The word makeover sounded a lot like do-ever to me. Like shove that tomboy back into the birth canal and send me back a lady. If it didn’t work the first time, I wanted to say, but then I wondered.
What would a makeover do to my life?
My imperfect life. Could I be externally fixed and my fixedness would leak into my insides? Could I be fixed outside in?
“Fine,” I said. What did I have to lose?
The beauticians asked me how I wanted to be groomed. Groomed? It was worse than I thought. To them, I looked like a fixer-upper.
They didn’t ask me how short do you want your hair? Or do you want highlights? I was more of a shave through her knots and put a handkerchief around her neck kind of project. Don’t forget to check for ticks and fleas.
I did like the sound of being groomed, actually. It sounded groomy. “Make me look like I moved out of the South Side of Chicago into a cul-de-sac conservative suburb,” I said.
Now I was two for two. I was no lady, and they didn’t think I was funny either. Hopefully, they wouldn't hold it against me and chop off my ears.
Then, they called in the troops. They sent in the waxers, the tinters, the dyers, the dressers. They were gonna make me pretty like a real girl. Pinocchio, I feel you. I was excited.
I should come with a warning. I can pull off any look except girlie girl. Girlie girl makes me look crazy. When I am girlie girled, children with impulse control point and say, “Meemaw, what’s wrong with that lady?”
I come from the Era of Pet Shop Boys, David Bowie, Duran Duran. I come from the time of “Is that a woman or a man?” I come from the media world with the SNL character “Pat,” who never revealed their gender. Ultrafeminine was not my muse. I don’t do girlie girl. I do Tom Boy, hipster, and grunge.
The head beauty consultant touched my black shirt and advised me that black was not on my color wheel. The hundreds of black items in my closet, back home, felt a chill run through their hangers.
This was the kind of salon that sold clothes. They picked out a big pink dress that looked somewhere between a Gunne sax, a nightgown, and a can improve your sex life maid’s uniform.
I have a problem. I like everything that’s put in front of me. And at 16, I couldn’t have picked myself in a lineup. I didn't have a clue who I was. And here I was, being transformed, accepting every pluck, scissoring, wardrobe re-function, and makeup tones that belonged to understated girls.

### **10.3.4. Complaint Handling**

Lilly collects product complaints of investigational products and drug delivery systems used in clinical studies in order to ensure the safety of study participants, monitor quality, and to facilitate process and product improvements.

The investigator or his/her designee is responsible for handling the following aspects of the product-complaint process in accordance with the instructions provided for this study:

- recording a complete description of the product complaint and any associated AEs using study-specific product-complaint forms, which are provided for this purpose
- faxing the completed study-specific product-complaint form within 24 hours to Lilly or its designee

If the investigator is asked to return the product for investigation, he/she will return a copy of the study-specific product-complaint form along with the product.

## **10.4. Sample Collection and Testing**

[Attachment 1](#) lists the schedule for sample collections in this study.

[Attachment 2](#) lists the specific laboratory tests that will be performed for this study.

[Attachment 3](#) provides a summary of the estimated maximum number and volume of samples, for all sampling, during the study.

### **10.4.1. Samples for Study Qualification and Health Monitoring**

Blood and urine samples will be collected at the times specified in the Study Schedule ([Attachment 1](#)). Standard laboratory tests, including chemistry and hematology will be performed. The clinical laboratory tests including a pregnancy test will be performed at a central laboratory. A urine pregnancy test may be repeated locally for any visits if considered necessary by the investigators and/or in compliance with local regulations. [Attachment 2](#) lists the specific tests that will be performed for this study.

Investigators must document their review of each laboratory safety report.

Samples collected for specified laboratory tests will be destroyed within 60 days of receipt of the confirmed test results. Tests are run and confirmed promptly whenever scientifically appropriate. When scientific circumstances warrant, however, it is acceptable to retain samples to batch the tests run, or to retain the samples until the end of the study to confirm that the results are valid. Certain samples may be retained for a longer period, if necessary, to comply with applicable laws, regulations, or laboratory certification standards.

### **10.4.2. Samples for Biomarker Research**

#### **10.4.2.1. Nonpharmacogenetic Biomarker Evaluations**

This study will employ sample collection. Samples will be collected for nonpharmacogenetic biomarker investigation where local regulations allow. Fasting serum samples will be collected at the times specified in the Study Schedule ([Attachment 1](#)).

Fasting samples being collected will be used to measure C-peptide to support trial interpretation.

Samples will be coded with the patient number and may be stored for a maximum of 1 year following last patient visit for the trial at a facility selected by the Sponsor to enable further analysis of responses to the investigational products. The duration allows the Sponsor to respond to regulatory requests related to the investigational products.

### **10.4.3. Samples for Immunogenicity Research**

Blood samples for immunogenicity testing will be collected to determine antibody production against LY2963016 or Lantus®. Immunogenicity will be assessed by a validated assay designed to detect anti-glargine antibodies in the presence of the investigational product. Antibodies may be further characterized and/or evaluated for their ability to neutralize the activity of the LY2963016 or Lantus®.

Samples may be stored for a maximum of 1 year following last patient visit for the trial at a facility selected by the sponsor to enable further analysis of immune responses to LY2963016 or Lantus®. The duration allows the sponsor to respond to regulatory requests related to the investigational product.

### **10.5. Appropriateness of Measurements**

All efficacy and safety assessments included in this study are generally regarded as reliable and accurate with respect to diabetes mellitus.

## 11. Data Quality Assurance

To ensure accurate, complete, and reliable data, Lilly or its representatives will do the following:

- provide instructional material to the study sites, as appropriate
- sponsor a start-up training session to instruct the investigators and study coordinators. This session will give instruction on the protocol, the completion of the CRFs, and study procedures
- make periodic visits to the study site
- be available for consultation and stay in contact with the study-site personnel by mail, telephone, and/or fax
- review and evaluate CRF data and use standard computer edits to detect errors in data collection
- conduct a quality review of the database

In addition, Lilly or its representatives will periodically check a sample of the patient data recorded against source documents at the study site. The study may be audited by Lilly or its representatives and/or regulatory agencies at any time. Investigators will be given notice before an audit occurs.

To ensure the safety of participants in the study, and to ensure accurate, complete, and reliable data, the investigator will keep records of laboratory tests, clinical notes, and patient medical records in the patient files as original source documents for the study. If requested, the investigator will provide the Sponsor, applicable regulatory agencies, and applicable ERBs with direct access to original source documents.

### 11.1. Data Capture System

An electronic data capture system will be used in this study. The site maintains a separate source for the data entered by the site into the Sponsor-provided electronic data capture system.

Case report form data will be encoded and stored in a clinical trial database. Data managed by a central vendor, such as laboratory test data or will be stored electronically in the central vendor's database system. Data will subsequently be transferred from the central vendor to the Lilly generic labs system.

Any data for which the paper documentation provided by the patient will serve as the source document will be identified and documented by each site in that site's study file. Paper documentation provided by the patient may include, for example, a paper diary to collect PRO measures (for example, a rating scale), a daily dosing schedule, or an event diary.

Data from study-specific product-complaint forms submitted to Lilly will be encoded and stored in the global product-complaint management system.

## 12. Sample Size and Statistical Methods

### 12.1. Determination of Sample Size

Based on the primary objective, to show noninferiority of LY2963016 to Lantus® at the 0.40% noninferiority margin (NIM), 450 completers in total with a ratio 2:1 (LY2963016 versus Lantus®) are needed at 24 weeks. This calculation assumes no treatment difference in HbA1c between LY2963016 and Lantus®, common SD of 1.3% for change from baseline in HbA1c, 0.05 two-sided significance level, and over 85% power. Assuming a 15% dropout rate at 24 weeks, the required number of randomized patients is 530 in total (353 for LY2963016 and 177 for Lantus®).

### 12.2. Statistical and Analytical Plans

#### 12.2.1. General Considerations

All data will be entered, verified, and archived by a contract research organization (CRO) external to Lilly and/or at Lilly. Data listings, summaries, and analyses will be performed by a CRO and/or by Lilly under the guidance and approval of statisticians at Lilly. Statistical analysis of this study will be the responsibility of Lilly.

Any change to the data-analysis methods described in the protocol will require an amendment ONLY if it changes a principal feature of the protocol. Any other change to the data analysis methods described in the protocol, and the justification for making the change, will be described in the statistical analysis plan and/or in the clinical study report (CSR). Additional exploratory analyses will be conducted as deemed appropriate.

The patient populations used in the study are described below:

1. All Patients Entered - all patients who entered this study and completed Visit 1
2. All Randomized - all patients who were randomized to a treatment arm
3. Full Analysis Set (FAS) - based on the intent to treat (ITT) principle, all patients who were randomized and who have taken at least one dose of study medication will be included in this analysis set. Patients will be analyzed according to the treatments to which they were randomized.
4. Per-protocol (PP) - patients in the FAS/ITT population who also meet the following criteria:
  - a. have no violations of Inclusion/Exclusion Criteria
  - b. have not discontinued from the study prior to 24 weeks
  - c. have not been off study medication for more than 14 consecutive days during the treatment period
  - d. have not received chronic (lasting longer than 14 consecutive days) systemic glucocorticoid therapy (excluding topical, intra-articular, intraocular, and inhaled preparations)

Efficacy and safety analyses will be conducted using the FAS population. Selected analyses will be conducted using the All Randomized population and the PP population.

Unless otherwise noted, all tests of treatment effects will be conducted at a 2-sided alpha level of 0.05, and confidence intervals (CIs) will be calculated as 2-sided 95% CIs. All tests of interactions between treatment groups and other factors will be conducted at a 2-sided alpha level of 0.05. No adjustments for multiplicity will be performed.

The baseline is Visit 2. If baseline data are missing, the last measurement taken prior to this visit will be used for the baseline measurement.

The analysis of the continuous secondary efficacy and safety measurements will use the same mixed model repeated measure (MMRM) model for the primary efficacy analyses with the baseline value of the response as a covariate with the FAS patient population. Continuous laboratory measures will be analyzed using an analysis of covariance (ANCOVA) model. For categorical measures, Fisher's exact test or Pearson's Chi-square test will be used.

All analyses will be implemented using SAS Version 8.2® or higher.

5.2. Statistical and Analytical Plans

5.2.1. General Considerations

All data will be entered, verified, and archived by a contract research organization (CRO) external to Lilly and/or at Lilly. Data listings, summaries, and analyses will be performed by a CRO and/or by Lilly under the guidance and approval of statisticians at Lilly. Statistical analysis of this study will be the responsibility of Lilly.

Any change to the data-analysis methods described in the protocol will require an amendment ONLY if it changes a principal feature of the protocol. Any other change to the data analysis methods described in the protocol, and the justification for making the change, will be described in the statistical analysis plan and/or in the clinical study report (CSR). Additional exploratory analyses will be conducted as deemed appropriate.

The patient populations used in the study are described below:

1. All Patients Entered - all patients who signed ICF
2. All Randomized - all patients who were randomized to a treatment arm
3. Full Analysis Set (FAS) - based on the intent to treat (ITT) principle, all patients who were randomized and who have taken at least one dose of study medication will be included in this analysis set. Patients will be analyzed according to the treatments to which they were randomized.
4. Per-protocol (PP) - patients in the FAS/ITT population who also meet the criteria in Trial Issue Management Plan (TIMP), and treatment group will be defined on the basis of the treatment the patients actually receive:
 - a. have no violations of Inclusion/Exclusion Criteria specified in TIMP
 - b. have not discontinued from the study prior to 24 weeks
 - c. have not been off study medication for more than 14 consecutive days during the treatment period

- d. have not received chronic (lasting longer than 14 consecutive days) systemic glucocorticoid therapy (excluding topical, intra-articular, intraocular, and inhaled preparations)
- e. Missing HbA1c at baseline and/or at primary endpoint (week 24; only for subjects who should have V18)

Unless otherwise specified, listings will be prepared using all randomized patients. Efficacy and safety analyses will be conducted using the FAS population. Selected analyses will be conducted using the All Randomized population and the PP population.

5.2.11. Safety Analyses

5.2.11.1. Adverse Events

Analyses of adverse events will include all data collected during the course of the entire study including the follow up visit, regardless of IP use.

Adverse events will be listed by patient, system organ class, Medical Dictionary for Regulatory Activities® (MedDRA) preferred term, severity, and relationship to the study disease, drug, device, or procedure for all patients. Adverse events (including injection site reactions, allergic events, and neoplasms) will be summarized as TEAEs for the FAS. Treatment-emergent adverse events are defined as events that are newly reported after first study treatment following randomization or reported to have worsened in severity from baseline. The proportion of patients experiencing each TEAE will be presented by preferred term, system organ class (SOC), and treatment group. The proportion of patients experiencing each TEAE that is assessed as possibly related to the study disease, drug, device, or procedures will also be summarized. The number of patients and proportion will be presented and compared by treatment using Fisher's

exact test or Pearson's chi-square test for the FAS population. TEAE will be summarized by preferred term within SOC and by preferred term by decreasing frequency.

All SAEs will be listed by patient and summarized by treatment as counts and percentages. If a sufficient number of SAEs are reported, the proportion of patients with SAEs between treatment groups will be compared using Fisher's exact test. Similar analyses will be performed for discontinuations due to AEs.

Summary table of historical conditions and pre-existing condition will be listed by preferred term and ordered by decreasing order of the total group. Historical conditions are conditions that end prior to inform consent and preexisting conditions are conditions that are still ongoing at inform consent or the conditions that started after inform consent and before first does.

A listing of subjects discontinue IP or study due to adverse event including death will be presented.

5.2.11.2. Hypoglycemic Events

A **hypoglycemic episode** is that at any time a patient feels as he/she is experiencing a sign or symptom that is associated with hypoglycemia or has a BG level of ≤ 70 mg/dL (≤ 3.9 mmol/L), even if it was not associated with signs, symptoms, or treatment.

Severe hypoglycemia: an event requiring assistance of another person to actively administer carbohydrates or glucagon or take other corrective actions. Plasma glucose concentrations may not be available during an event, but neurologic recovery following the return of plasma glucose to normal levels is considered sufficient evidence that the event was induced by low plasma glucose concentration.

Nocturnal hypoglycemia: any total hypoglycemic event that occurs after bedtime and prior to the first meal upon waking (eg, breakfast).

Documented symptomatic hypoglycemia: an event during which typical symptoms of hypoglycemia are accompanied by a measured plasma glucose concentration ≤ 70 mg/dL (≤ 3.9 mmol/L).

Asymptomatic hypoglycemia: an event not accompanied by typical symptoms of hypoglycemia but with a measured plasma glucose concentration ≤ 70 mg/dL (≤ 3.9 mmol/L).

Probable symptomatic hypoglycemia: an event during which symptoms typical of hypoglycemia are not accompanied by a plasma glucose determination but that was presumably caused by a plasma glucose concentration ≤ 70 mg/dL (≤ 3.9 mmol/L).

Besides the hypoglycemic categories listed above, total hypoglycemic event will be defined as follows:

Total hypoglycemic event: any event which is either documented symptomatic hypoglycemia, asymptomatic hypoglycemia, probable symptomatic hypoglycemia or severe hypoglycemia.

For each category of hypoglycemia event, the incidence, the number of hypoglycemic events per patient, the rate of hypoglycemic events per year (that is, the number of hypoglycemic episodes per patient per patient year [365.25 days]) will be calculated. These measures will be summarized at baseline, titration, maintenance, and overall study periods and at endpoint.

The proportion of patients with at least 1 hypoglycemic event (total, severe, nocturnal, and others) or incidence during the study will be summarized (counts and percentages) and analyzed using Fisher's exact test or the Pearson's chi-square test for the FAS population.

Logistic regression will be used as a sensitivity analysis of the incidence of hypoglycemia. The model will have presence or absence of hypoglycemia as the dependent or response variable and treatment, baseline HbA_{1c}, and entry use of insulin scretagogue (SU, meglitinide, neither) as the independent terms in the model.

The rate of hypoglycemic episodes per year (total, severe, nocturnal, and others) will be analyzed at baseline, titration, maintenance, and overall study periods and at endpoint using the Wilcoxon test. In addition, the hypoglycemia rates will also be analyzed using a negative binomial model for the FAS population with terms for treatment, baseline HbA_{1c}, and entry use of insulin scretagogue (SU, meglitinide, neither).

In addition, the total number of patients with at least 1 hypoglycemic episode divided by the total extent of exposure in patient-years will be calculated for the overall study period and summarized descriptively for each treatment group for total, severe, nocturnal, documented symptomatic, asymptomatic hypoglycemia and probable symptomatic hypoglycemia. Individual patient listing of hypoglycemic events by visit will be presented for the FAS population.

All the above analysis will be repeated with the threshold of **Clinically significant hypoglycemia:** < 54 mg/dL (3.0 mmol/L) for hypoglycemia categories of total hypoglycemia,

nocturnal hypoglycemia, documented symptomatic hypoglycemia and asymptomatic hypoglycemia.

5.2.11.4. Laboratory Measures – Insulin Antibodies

After my new bob with highlights and my pink Barbie cupcake house dress, I was ready to go. I liked it, but I liked everything until I didn’t.
I returned to sweet home Chicago in my Amish Stepford daughter drag. My best friend didn’t recognize me running down the street towards her. She held up her arms in defense from this giant pink thing running towards her.
“Jesus Christ!” she said as I wrapped my arms around her. “What the fuck did they do to you? You smell good, but everything else is a mess.”
I didn’t toss out the dress. I secretly loved it. But, I pulled my hair back in a tight ponytail, raided my closet of blackness, reapplied my dark eyeliner, and joined her in the alley for a smoke.
I’m not saying I miss that girl, but someone in a small town with noble intensions found her inside of me. I think about her now and then, sitting in that chair, like a chameleon slut, ready to let any clone-making beautician do a number on her.
I wonder who she would have married, how she’d do in school, if it would have taken her less time to finish college. Would she have gotten fired from as many jobs? She probably wouldn’t have dated her film professor. She was a good girl.
Part of me thinks she went on living somewhere else without me. She took that pink dress out of my closet, packed it in her reasonably sized luggage, and married her high school sweetheart.
The other part of me thinks she ditched that dress too, joined a band, found a different daddy for every kid, and became a stunt woman in Hollywood. She had potential. I’d like to think she did something with it.